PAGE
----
I whole-heartedly agree that it is experiential, but in order to have a communal experience, some things must be somewhat affordable in some fashion, either immediate or possessing the ability to save up for a year or two or less. Many makes are seeing this dilemma thank goodness and attempting to shift at least a product or two to get folks in the doorway at least. There is already a good number items out there and hopefully, more to come. The problem is that those products and such are almost never reported on or even mentioned. It’s all about the Rolls Royce and caviar. That’s what is sad in my opinion. (Having said that, I know Stereophile has written about a few of those items, but not too recently and for every one "affordable" item, there are quickly 10 uber-priced pieces getting more praise and write ups over-shadowing the "reasonably-priced" item). I sometimes wonder if it's fear of losing readers interests. Michael Fremer at sister station Analog Planet does a good job including all walks, if you will. He's not afraid to report on more affordable gear as well as the high-priced items and doesn't seem to be suffering for it.

Also, more and more of the younger generation are getting into and preferring vinyl over MP3s and not because it’s a fad or the cool thing to do or even peer pressure. I’m finding in talking to some of those folks that it really is because of the sound quality and tactile experience. It also doesn’t cost a fortune to get into a very good analog front end and it can be done piecemeal as well, if needed.

So yes, much “evangelizing” (I don’t necessarily like that word, but for sake of conversation….)needs to yet be done, but it has to be grounded in present and reality and not pie in the sky “someday, when I win the lottery” stuff.

I'm no expert. Just my 2 cents, if you will.


Michael David's picture

Y’all are generalizing, in high school it was a common event to drive friends 50 miles to purchase a Pioneer PL12D w/Shure M91ED cartridge, HK 230i receiver and a pair of small Advents, wire incld, $450. That lil system rocked and delivered a taste of the “good stuff” at a fraction of the cost!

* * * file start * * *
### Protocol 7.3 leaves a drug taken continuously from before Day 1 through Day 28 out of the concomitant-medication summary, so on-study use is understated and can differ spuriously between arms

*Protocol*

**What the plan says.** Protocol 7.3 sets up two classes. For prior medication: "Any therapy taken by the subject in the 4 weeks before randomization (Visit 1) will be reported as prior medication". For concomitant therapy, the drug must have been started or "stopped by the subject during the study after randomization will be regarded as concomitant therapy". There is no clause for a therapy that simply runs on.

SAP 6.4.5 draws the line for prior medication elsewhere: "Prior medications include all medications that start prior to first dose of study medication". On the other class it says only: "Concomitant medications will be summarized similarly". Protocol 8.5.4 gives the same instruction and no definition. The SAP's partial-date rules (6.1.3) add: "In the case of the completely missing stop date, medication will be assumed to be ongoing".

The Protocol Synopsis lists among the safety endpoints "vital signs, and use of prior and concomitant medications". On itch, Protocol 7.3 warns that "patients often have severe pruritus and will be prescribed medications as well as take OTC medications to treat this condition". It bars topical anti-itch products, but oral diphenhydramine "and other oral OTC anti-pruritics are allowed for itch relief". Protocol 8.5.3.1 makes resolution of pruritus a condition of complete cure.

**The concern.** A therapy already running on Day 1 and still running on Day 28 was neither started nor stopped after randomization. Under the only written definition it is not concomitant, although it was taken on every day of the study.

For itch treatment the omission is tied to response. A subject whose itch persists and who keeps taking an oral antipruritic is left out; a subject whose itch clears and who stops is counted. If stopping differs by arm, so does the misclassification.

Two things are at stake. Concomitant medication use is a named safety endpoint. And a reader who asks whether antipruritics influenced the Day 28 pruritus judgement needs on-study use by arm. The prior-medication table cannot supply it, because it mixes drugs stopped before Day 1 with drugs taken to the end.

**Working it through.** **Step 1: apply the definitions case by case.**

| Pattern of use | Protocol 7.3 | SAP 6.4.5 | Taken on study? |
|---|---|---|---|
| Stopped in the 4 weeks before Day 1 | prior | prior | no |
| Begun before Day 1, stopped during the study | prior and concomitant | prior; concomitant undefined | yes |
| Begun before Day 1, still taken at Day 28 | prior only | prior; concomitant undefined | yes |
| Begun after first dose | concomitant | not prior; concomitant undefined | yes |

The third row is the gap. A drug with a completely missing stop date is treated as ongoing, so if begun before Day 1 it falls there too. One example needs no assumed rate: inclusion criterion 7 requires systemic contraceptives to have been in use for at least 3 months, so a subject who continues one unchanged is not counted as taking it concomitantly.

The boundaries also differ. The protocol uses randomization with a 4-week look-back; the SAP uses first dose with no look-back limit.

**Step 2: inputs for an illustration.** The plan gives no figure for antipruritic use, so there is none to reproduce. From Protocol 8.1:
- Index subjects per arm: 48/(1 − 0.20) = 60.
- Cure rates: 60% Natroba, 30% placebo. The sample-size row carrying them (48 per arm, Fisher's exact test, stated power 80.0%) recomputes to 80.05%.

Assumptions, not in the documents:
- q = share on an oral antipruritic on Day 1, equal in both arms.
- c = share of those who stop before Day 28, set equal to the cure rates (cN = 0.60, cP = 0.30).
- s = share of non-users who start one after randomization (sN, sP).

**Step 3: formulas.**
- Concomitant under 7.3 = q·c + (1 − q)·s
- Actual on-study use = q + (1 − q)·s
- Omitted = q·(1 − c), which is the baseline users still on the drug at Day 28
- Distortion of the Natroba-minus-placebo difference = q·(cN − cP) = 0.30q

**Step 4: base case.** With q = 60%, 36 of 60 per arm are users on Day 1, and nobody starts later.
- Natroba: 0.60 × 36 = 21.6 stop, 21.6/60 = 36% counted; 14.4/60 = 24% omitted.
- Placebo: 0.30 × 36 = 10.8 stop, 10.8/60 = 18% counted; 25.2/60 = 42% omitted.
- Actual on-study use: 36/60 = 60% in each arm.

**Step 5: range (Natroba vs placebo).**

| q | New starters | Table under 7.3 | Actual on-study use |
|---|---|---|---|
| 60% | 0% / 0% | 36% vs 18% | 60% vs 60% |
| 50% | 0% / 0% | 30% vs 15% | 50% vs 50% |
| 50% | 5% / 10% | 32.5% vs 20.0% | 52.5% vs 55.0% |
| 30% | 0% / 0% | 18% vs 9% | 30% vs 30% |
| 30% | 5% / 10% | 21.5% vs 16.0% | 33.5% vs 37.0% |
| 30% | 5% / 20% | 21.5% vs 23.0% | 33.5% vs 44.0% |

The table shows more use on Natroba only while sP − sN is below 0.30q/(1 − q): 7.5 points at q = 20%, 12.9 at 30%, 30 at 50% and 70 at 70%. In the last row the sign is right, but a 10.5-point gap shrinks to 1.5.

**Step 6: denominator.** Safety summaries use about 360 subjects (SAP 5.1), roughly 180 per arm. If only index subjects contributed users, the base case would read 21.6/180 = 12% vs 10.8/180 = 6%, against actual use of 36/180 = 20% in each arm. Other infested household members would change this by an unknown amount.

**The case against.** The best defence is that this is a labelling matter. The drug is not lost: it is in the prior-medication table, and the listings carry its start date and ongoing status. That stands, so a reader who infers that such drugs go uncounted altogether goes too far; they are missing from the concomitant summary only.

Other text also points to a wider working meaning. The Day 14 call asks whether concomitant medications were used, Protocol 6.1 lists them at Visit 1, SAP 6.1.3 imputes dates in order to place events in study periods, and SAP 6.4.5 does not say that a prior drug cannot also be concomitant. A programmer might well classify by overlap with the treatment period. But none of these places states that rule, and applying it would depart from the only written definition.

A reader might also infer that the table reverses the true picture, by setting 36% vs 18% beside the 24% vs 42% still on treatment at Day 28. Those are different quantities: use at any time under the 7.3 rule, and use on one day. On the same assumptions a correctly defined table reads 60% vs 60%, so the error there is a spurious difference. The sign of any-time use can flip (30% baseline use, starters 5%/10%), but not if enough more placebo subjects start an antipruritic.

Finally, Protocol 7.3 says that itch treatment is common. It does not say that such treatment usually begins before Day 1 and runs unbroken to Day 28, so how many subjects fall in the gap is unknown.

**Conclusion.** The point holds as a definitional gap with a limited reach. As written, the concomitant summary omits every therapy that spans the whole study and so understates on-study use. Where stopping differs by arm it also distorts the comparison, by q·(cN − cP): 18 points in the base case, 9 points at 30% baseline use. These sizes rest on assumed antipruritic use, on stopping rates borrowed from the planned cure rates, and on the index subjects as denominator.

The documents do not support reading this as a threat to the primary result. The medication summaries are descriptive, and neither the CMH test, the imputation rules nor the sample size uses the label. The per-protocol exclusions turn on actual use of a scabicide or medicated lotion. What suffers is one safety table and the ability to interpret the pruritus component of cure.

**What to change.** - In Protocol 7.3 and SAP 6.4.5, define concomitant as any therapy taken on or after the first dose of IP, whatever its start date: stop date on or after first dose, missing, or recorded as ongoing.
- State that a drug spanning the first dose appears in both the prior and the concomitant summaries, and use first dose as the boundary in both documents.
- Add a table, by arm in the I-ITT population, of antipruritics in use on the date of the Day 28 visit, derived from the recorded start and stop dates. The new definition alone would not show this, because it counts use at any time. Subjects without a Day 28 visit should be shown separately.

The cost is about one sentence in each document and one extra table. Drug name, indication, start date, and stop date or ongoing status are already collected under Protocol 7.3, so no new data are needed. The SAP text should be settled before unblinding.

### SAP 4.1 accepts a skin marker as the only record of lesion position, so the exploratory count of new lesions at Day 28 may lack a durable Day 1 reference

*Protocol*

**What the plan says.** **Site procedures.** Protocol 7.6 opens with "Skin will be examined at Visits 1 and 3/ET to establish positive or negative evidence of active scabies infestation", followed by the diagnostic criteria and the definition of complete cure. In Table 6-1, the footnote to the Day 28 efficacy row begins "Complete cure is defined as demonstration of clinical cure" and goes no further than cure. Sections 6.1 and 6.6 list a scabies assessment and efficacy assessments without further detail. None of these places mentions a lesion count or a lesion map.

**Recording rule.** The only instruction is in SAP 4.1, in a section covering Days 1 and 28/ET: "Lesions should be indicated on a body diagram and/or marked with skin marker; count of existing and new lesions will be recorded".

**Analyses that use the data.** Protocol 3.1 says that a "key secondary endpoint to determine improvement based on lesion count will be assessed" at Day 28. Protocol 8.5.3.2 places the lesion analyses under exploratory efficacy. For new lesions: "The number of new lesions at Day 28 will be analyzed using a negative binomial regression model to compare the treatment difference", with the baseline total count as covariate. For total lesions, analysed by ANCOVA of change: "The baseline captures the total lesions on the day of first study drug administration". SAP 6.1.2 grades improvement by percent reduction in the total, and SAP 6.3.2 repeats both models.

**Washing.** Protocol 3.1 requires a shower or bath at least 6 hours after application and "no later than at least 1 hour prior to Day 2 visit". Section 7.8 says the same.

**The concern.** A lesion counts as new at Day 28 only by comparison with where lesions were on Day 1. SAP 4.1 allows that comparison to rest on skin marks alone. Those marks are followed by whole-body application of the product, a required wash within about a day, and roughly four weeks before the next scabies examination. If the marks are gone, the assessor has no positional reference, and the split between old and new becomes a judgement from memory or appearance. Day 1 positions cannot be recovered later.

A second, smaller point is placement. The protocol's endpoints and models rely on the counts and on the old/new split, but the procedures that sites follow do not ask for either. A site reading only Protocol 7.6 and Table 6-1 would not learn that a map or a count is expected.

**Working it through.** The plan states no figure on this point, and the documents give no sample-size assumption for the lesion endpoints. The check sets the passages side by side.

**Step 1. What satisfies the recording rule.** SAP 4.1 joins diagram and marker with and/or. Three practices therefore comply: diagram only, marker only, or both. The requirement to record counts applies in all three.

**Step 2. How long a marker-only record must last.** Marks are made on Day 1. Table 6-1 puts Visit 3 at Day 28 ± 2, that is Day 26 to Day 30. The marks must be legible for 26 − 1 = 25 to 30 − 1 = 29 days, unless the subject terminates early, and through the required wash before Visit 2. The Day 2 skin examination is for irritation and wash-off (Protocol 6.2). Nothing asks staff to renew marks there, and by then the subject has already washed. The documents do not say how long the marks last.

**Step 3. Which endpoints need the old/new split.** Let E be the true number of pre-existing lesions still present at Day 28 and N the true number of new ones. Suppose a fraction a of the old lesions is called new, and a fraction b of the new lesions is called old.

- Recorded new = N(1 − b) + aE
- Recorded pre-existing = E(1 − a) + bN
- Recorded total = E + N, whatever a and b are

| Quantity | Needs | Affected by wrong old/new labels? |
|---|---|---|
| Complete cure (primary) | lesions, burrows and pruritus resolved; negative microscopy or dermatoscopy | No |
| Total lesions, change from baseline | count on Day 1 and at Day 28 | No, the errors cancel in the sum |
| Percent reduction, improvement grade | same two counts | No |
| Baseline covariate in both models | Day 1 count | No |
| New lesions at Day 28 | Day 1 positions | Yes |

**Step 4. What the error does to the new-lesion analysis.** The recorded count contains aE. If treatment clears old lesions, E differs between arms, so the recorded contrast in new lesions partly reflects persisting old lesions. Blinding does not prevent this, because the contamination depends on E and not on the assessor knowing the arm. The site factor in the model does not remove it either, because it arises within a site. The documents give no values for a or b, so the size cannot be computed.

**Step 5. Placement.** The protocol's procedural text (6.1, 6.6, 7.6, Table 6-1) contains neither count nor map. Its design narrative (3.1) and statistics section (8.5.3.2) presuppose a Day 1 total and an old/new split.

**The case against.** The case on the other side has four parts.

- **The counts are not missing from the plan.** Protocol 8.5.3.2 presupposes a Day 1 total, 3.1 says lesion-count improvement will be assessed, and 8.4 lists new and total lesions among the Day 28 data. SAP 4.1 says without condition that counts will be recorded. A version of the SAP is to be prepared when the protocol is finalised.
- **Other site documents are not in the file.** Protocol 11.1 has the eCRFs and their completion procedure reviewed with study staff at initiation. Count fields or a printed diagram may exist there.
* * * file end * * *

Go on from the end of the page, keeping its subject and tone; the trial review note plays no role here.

My approach to the high end was, component purchases, one at-a-time, spread over the course of several months. Many thanks to all the custodian’s, stewards and shepherds that invested the time to educate, demonstrate and therefore recommend positive musical solutions.

Eoldschool's picture

I don't know. Some of what I read is a bit over generalized, true, but at the same time I don't think there is enough for limitless specifics right now. It doesn't really fit the point of the discussion.
I also don't know what driving friends 50 miles to purchase gear has to do with anything. I know folks that will drive 100 miles for that very purpose and I am not sure what is wrong with that?

I believe I mentioned the piecemeal approach to "high-end" components. In fact, most of us (myself included) do take that approach. It's the only approach that can be taken by many of us.

Bill Leebens's picture

The rosy glow of nostalgia can be deceiving: That $450 system in 1975 would be equivalent to $2,192 today. And yet, oldsters and millennials alike would balk at even $450 in 2016 money.

That's what happens when incomes are flat, or down.

Eoldschool's picture